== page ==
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Ronin Round Table: Joseph on Night's Watch

Coming Soon: The Night's Watch

Happy Friday, folks.

Well, we've got one more episode of this season of Game of Thrones, and it's been a heck of a ride. But don't despair—with HBO wrapping up the current season, and Mr. Martin working steadily on the next book, we here at Green Ronin will help keep your appetite sated for All Things Westerosi.

Night's WatchWe've already revealed the cover for our next presentation for the line, Night's Watch. This sourcebook details the history of the Night's Watch and the geography of the Wall, along with rules for creating those brothers who've taken the Black. It also details the wild lands north of the Wall, with a chapter on wildling tribes, cultures and characters. Finally, it includes an appendix that takes a look at the Lords of the Long Night: the Others. In fact, as a bit of an appetite-whetter, we present the Child-Taker, one of the many terrifying legends the hearthwives and storytellers among the wildlings use to frighten their children into behaving...and to warn one another.

The Child-Taker

Child-Taker. Thief of Sons. Father Frost.
These are just a few of the names for the wildling legend that the free folk use to warn their children to behave. Remain quiet, or the Child-Taker shall come and claim you. Bad children who strike their mothers wake Father Frost, and he'll come for that wicked boy or girl when next the frost comes. As children grow up, they stop believing and eventually use those same stories with their own young.

But some among the free folk tell other stories. Stories of fires that die down in the night, and parents waking, freezing cold, to find their huts or tents open to the frigid weather. Where their child was sleeping remains only a pile of snow and ice, which rapidly melts with the coming of the dawn. Sometimes, the child's prints can be seen in the snow within the home.

Outside, despite the freshly fallen snow, there are no footprints.

Sometimes it is only one child that is missing. Other times, a whole settlement's little ones are gone, and mothers can only wail their anguish to the winter skies. No matter their grief, these mothers pray to never again see their children, for the stories are very clear what happens to those that come back. They are always pale, and their eyes gleam like hungry stars. And when the children return home, the free folk die.

To this day, when the Child-Taker steals away children, many of those settlements flee the very next day. Tribes dissolve, their people going a hundred separate ways, hoping to find shelter with other tribes, hoping to hide from the children they have lost.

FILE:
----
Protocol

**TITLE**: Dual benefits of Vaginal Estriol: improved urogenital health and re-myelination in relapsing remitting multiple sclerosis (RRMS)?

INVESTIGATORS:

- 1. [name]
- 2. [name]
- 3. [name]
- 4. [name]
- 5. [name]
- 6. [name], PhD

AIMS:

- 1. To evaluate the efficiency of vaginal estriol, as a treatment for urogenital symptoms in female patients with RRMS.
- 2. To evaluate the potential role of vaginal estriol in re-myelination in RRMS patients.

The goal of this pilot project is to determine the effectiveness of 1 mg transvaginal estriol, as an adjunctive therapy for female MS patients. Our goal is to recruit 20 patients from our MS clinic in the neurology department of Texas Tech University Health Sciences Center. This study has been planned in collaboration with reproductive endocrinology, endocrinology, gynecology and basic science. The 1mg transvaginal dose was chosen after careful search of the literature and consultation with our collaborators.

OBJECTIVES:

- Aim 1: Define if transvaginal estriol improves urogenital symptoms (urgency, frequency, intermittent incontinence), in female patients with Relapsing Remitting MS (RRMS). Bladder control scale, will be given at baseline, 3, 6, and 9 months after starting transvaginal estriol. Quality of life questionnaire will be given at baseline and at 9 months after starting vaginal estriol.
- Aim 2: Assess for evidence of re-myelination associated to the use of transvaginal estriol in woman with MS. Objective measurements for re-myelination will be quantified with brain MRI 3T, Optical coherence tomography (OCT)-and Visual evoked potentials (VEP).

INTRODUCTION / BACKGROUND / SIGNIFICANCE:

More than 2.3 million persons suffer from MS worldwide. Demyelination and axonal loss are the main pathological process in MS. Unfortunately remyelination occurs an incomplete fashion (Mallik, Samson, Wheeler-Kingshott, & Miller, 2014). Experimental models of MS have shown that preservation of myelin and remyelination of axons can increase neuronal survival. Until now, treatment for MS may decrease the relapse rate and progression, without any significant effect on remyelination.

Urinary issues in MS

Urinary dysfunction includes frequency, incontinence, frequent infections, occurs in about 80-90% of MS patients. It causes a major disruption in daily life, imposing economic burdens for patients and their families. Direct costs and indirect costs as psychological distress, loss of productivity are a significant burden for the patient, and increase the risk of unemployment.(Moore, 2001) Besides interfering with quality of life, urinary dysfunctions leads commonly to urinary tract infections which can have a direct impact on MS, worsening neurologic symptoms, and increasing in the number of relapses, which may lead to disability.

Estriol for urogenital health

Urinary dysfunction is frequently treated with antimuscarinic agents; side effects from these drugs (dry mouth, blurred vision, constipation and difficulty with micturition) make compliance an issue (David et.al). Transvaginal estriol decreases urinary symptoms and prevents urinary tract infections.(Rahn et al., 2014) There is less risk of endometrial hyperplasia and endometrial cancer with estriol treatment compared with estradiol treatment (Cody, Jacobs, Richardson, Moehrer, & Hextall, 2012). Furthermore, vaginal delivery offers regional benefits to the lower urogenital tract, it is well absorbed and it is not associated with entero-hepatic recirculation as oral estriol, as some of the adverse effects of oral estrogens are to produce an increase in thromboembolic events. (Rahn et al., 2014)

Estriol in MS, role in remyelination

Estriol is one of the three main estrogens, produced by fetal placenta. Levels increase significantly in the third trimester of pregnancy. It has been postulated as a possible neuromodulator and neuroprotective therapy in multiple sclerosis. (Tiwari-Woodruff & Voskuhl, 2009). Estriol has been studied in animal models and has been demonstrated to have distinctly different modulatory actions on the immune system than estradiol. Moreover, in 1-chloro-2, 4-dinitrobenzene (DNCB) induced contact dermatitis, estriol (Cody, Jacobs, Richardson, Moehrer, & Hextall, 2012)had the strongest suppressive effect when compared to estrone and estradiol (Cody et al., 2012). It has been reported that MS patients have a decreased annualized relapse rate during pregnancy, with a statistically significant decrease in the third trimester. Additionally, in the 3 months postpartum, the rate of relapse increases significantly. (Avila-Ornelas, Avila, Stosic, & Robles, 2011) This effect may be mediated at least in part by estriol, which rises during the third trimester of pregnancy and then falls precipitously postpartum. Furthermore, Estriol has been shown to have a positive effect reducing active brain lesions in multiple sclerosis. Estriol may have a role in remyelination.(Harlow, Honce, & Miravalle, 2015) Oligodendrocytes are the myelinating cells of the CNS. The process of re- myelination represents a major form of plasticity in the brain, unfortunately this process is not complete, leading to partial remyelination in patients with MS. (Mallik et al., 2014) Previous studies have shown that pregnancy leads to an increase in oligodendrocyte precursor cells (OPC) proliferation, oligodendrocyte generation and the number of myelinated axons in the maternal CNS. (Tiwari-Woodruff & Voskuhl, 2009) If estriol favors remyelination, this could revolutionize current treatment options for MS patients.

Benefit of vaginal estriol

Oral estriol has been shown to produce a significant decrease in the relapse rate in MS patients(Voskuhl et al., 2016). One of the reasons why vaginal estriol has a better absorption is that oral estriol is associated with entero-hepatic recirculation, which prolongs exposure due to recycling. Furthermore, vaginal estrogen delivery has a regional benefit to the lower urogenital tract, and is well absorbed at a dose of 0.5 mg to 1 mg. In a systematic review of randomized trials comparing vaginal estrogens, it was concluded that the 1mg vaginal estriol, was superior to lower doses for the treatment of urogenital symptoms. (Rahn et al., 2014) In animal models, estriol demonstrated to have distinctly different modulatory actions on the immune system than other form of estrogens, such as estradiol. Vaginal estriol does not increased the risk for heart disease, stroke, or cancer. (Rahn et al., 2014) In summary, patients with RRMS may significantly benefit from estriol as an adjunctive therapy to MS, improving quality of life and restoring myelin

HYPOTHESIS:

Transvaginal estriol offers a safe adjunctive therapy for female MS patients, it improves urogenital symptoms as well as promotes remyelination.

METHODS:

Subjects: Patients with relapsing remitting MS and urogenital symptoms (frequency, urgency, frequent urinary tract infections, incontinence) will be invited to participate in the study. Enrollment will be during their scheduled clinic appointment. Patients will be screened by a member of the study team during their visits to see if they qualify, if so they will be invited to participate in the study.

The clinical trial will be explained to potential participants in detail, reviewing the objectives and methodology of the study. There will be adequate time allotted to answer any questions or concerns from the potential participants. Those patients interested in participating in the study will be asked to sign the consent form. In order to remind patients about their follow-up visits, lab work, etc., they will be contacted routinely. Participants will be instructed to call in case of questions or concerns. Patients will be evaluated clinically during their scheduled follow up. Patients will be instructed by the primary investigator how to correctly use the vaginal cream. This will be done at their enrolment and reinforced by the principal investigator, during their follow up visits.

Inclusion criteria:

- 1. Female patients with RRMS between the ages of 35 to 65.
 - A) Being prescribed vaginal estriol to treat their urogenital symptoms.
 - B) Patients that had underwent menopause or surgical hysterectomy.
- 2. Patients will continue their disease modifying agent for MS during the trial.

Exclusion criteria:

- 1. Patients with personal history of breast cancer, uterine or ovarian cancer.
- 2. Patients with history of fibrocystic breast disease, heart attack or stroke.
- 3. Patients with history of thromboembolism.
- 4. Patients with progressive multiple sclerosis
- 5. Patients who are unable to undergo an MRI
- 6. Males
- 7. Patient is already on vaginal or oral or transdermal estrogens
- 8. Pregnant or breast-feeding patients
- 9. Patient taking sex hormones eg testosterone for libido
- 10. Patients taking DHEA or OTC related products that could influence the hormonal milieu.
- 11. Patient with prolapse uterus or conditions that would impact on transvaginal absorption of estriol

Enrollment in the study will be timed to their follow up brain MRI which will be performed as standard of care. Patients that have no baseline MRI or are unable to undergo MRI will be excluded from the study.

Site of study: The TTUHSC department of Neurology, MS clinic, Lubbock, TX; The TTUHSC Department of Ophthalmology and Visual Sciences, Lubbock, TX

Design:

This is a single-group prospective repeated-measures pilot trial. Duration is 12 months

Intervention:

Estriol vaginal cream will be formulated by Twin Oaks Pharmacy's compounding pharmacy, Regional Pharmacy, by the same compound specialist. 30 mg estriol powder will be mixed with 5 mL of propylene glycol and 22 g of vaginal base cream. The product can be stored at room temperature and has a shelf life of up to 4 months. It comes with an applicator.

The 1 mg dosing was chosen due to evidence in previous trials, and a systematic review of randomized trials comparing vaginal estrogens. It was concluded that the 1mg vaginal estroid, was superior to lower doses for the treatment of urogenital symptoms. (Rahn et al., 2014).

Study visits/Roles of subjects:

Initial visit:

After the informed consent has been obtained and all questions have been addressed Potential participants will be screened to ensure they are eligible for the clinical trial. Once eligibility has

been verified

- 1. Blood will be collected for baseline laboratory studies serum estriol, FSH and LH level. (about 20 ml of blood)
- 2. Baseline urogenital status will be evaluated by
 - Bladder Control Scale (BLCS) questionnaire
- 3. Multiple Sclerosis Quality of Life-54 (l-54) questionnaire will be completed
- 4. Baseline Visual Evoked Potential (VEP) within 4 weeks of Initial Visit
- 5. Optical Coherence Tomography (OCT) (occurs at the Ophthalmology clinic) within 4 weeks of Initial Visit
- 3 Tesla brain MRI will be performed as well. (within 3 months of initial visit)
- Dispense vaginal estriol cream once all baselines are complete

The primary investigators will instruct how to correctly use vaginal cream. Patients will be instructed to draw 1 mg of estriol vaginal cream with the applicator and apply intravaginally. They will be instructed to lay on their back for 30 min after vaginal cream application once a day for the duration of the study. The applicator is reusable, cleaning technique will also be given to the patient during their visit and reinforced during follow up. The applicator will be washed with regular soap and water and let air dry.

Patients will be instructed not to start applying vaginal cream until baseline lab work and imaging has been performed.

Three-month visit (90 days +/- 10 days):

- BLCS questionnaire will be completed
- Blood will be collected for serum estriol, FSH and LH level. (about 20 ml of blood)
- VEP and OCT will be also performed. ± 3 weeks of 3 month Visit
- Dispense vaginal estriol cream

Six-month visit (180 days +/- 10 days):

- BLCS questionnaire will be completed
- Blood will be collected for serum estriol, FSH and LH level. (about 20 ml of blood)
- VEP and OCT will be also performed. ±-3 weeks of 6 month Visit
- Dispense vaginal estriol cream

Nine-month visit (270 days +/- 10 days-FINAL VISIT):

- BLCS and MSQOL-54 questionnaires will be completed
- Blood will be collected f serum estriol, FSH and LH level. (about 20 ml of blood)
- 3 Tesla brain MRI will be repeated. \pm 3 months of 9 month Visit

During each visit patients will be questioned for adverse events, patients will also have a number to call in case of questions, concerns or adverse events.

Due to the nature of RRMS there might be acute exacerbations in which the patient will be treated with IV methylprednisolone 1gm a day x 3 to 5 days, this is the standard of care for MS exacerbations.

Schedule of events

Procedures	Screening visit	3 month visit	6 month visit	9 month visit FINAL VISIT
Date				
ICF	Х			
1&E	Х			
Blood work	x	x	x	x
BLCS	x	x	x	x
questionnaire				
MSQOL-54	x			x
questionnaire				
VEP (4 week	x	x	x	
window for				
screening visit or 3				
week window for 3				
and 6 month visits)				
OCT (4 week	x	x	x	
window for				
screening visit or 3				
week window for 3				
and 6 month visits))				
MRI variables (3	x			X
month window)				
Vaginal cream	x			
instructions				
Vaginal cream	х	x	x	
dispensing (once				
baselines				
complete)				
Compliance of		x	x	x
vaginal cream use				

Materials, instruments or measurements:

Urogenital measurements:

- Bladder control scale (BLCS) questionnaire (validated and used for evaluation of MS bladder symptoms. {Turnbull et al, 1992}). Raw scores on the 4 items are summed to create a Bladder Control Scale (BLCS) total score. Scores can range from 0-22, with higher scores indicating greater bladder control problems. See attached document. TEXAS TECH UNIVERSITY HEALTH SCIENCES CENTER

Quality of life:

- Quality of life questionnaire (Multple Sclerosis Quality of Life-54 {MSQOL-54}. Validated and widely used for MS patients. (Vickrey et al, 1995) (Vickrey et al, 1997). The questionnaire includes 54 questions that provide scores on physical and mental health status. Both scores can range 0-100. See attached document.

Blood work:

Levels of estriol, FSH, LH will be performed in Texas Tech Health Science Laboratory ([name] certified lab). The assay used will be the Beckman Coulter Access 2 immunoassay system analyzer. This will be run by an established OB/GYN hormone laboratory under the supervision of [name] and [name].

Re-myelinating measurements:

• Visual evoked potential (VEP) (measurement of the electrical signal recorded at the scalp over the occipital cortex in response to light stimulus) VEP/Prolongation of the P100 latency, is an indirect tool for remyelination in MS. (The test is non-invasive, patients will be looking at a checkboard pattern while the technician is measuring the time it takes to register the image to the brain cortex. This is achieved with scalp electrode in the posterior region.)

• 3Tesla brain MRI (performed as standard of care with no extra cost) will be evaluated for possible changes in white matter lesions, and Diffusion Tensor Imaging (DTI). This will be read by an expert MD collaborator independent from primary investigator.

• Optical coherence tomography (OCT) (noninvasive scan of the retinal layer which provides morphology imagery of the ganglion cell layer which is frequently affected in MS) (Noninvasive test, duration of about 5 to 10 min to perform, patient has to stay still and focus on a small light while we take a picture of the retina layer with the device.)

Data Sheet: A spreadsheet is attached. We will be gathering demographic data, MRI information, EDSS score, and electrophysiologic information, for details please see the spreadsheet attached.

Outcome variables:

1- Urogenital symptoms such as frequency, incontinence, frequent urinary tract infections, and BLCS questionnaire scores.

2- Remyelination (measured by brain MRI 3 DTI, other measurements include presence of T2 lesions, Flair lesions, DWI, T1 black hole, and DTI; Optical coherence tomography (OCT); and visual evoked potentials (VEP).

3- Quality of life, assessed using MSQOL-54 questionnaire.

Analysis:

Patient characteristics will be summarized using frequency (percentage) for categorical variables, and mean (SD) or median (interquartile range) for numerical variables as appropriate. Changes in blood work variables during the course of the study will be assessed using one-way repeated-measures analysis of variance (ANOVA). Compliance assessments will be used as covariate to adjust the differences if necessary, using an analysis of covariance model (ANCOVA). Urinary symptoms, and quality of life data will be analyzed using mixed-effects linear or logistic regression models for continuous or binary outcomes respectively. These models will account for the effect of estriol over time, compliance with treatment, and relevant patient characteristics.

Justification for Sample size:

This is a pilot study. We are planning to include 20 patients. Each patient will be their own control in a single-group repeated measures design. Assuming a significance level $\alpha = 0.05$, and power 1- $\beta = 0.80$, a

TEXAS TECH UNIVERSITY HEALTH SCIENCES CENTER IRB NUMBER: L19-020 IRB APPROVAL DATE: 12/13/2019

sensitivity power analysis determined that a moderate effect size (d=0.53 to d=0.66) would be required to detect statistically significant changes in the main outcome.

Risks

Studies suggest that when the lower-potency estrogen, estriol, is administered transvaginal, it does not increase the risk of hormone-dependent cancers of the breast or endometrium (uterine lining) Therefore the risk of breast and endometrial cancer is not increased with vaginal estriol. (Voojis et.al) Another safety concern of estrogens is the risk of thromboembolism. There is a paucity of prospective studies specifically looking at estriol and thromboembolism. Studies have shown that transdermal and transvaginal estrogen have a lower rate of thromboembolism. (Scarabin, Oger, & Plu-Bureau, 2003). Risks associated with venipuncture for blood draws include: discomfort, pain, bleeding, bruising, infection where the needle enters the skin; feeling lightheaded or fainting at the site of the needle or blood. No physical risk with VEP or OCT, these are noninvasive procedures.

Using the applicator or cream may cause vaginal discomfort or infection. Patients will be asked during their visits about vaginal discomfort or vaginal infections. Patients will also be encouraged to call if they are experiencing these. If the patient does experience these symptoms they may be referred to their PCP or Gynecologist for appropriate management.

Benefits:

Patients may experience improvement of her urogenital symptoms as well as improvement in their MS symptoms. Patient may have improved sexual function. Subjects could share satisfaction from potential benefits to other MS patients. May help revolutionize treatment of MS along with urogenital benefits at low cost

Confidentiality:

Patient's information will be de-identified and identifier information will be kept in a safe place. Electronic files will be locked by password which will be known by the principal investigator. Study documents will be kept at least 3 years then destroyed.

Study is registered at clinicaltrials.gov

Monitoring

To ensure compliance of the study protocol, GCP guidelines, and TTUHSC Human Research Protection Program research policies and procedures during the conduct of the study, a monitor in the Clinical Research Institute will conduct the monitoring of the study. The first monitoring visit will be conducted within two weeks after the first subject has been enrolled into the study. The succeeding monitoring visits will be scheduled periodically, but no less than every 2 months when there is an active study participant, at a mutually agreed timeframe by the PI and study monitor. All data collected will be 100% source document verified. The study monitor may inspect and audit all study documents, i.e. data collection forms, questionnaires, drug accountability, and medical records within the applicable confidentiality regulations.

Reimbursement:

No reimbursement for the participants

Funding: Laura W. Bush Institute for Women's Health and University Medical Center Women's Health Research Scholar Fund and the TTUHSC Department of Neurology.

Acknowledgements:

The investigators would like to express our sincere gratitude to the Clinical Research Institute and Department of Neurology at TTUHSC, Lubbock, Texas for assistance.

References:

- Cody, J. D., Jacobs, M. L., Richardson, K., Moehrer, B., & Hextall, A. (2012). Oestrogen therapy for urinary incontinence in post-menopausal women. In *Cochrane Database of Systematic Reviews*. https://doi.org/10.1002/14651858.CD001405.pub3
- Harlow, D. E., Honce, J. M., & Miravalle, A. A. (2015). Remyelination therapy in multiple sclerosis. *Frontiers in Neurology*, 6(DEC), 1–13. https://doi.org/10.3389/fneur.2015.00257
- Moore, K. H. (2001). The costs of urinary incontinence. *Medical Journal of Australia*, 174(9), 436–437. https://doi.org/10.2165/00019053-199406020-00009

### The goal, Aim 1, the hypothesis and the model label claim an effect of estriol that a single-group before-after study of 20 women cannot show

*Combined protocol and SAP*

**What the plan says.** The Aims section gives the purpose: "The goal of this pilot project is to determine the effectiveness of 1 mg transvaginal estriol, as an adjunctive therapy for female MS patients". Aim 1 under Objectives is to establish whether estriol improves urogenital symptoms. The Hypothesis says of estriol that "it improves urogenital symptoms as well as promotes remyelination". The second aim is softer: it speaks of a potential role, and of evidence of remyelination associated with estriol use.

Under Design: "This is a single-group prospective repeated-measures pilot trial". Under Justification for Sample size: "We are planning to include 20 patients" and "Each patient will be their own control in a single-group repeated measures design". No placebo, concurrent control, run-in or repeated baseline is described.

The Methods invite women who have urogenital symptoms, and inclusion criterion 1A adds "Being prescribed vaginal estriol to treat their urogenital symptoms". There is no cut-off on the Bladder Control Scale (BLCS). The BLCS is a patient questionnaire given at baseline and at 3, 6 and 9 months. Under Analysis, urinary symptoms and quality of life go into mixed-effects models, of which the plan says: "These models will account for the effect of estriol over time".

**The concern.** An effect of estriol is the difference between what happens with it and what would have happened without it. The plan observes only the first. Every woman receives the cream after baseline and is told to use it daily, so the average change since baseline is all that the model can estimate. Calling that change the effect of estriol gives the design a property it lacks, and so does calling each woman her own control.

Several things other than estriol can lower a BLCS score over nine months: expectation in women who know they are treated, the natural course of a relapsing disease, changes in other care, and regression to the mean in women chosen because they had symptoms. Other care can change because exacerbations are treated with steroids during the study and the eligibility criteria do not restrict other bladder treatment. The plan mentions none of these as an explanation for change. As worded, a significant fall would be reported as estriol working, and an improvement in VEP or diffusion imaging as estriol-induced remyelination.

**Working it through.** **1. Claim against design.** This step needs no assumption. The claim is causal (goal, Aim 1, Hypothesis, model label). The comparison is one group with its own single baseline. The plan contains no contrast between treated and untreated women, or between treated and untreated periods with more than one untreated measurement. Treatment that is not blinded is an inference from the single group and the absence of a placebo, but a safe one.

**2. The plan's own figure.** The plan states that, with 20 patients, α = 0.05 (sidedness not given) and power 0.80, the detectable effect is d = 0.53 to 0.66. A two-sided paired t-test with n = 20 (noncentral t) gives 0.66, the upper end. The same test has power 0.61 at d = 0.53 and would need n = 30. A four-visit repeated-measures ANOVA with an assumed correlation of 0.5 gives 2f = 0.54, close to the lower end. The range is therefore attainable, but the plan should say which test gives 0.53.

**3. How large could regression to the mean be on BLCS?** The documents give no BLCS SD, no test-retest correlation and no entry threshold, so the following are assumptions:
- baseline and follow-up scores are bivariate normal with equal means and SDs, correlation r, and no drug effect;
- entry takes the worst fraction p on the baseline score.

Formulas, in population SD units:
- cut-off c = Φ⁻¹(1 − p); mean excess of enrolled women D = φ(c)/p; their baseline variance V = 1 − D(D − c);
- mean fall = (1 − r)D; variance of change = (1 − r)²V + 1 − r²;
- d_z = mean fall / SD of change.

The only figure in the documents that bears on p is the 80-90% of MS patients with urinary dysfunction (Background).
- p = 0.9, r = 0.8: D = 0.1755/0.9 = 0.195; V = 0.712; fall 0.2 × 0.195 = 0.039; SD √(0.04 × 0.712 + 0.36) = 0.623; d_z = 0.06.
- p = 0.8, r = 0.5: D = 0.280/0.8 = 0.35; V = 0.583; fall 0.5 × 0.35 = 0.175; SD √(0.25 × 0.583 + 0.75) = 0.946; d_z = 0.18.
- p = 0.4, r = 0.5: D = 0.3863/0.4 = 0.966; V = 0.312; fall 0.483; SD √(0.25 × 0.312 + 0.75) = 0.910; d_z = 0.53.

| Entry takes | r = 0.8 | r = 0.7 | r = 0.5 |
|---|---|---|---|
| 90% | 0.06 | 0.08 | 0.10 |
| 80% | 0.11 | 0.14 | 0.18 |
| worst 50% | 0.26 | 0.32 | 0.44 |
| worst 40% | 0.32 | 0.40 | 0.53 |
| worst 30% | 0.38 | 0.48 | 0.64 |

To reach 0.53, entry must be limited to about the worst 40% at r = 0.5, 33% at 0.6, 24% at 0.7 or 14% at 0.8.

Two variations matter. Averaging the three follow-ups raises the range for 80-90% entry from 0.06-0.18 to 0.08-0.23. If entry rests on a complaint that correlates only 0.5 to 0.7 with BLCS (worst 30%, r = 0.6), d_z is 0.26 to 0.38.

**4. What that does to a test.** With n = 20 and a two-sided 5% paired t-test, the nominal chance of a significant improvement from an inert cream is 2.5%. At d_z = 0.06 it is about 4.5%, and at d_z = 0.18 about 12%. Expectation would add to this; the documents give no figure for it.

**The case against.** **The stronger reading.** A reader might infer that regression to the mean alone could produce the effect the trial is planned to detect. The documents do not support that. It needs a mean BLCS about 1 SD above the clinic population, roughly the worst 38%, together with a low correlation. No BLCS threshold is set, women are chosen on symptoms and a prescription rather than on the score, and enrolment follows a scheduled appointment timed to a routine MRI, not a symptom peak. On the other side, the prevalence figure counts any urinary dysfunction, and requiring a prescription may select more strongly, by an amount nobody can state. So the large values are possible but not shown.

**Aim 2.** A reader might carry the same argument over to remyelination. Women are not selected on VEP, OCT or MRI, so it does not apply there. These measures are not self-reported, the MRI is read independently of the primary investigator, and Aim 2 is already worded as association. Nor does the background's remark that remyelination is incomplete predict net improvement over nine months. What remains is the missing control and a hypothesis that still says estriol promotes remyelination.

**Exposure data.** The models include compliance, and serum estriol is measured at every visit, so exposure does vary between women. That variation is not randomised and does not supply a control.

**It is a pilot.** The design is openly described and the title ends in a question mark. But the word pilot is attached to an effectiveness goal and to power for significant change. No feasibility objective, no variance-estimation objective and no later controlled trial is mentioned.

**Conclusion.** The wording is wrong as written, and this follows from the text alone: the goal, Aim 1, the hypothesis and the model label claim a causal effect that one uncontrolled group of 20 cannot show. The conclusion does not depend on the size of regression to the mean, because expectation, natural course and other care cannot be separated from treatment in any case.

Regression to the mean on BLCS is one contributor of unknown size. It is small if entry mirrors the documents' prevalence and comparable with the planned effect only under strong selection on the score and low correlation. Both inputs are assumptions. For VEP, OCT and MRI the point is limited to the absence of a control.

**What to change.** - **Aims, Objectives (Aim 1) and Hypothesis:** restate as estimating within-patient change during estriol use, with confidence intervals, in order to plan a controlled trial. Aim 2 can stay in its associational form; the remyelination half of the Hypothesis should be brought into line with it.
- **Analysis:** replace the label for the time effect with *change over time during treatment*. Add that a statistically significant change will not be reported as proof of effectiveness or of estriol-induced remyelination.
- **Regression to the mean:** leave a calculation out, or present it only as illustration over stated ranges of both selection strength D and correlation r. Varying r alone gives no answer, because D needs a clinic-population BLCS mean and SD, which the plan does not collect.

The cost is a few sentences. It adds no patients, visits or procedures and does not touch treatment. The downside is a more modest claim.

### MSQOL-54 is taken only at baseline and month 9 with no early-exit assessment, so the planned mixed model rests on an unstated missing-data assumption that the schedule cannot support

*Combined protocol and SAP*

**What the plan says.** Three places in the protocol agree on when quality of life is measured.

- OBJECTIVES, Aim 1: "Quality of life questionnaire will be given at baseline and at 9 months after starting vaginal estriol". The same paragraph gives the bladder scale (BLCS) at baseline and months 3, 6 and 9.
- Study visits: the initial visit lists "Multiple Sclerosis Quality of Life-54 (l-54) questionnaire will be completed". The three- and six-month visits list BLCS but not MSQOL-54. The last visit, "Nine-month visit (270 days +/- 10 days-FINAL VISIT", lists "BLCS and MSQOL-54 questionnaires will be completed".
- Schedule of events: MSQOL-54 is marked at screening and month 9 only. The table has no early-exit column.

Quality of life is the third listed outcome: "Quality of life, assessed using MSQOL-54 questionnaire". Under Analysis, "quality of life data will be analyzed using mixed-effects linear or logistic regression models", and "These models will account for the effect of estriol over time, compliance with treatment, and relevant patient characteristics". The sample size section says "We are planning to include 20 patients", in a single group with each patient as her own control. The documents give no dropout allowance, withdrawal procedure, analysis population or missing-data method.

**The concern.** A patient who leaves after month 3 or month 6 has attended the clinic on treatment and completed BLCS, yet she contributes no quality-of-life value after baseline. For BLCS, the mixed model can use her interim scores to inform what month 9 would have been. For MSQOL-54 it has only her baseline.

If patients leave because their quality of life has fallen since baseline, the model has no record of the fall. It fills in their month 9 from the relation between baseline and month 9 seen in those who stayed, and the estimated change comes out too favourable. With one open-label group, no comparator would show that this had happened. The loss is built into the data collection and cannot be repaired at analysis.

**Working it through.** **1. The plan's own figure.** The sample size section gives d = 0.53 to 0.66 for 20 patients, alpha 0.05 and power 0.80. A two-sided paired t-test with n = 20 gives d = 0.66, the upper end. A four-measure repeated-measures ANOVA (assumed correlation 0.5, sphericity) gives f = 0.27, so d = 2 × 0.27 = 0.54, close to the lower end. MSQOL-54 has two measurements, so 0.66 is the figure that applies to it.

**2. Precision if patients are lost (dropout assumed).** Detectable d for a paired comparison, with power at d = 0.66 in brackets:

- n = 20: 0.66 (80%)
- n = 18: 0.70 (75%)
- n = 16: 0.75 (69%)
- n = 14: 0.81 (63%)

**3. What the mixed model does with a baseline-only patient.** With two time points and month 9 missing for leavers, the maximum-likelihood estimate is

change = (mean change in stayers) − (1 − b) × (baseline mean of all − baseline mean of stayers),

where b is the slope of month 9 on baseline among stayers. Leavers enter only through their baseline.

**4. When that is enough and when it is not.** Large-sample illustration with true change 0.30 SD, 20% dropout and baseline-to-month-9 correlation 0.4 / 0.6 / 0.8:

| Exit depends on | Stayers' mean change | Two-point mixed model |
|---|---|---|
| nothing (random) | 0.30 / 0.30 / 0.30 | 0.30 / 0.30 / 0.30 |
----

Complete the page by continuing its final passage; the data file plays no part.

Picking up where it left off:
Abilities

Agility 7 (Acrobatics 2B, Balance 2B, Dodge 3B, Quickness 3B)
Athletics 4
Awareness 4
Cunning 5
Endurance 4
Fighting 7 (Long Blades 3B)
Stealth 5 (Sneak 2B)

Attributes & Gear

Combat Defense: 15 • Intrigue Defense 11
Health 12 • Composure 6
Unnatural Armor: AR 8, AP –0, Bulk 0; Others gain +1D on Stealth tests made in ice or snow or +2D at night in these areas.
Unnatural Sword 7D+3B; 4 damage; Piercing 4, Shattering 1, Vicious
Aura of Chill Others emit an aura of cold capable of panicking living creatures. All living creatures that start their turns within 10 yards of an Other must succeed on a Challenging (12) Will test or take –1D on all tests. Those who roll a Critical failure must flee each round until they succeed on another Will save. Animals that fail their tests become panicked and flee.
Father of Mists The Child-taker is always surrounded by a strange, suffocating fog. This miasma inflicts a –1D on all Fighting rolls to strike him, and a –2D to all Marksmanship rolls. It also smothers most fires of bonfire size or less within a span of 1d6 turns of the fog enveloping the flame. New fires cannot be lit within the Child-taker's mists.
Cold-Born Others can exist comfortably in climates of extreme cold.
Sense Life An Other can pinpoint the location of any living creature within 10 yards as a Free Action.
Snow Stride Others ignore treacherous terrain resulting from ice and snow.
Spawn Wight Humans and animals slain by Others rise as wights upon the setting of the sun. Humans slain at night rise 1d6 rounds later.
Sunbane Others cannot abide the presence of the sun and take –1D to all tests when in it is light.
Vulnerability to Dragonglass Weapons carved from dragonglass ignore the Others' AR and deal Athletics+6 damage.